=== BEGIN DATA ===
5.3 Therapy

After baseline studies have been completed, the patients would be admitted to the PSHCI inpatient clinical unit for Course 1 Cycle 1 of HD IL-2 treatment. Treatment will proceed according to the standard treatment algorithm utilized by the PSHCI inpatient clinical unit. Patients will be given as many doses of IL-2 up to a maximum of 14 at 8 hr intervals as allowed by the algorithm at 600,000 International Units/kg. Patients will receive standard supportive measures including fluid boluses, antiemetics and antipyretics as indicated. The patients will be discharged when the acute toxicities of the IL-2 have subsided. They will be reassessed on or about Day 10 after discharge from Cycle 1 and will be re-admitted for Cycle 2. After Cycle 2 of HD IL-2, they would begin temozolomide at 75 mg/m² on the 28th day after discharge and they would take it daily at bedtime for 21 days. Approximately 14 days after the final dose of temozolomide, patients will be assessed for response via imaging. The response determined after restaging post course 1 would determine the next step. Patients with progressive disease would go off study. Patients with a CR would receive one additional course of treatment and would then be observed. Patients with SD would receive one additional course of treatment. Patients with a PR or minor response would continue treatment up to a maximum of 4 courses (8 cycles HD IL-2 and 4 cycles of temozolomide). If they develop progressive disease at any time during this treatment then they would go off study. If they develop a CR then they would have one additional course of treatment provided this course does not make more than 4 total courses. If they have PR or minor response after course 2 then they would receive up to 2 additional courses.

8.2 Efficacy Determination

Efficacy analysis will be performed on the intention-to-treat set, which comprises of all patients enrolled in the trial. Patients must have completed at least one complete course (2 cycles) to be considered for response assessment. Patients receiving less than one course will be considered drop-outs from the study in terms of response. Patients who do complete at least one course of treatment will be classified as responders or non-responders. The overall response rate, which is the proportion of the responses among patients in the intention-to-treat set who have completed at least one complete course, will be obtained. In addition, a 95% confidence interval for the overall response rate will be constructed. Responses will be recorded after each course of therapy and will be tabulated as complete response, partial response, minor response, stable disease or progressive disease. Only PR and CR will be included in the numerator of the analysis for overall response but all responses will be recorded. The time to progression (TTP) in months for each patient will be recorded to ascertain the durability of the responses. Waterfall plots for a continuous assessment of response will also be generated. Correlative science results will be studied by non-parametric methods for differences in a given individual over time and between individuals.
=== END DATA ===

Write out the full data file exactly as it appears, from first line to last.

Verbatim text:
5.3 Therapy

After baseline studies have been completed, the patients would be admitted to the PSHCI inpatient clinical unit for Course 1 Cycle 1 of HD IL-2 treatment. Treatment will proceed according to the standard treatment algorithm utilized by the PSHCI inpatient clinical unit. Patients will be given as many doses of IL-2 up to a maximum of 14 at 8 hr intervals as allowed by the algorithm at 600,000 International Units/kg. Patients will receive standard supportive measures including fluid boluses, antiemetics and antipyretics as indicated. The patients will be discharged when the acute toxicities of the IL-2 have subsided. They will be reassessed on or about Day 10 after discharge from Cycle 1 and will be re-admitted for Cycle 2. After Cycle 2 of HD IL-2, they would begin temozolomide at 75 mg/m² on the 28th day after discharge and they would take it daily at bedtime for 21 days. Approximately 14 days after the final dose of temozolomide, patients will be assessed for response via imaging. The response determined after restaging post course 1 would determine the next step. Patients with progressive disease would go off study. Patients with a CR would receive one additional course of treatment and would then be observed. Patients with SD would receive one additional course of treatment. Patients with a PR or minor response would continue treatment up to a maximum of 4 courses (8 cycles HD IL-2 and 4 cycles of temozolomide). If they develop progressive disease at any time during this treatment then they would go off study. If they develop a CR then they would have one additional course of treatment provided this course does not make more than 4 total courses. If they have PR or minor response after course 2 then they would receive up to 2 additional courses.

8.2 Efficacy Determination

Efficacy analysis will be performed on the intention-to-treat set, which comprises of all patients enrolled in the trial. Patients must have completed at least one complete course (2 cycles) to be considered for response assessment. Patients receiving less than one course will be considered drop-outs from the study in terms of response. Patients who do complete at least one course of treatment will be classified as responders or non-responders. The overall response rate, which is the proportion of the responses among patients in the intention-to-treat set who have completed at least one complete course, will be obtained. In addition, a 95% confidence interval for the overall response rate will be constructed. Responses will be recorded after each course of therapy and will be tabulated as complete response, partial response, minor response, stable disease or progressive disease. Only PR and CR will be included in the numerator of the analysis for overall response but all responses will be recorded. The time to progression (TTP) in months for each patient will be recorded to ascertain the durability of the responses. Waterfall plots for a continuous assessment of response will also be generated. Correlative science results will be studied by non-parametric methods for differences in a given individual over time and between individuals.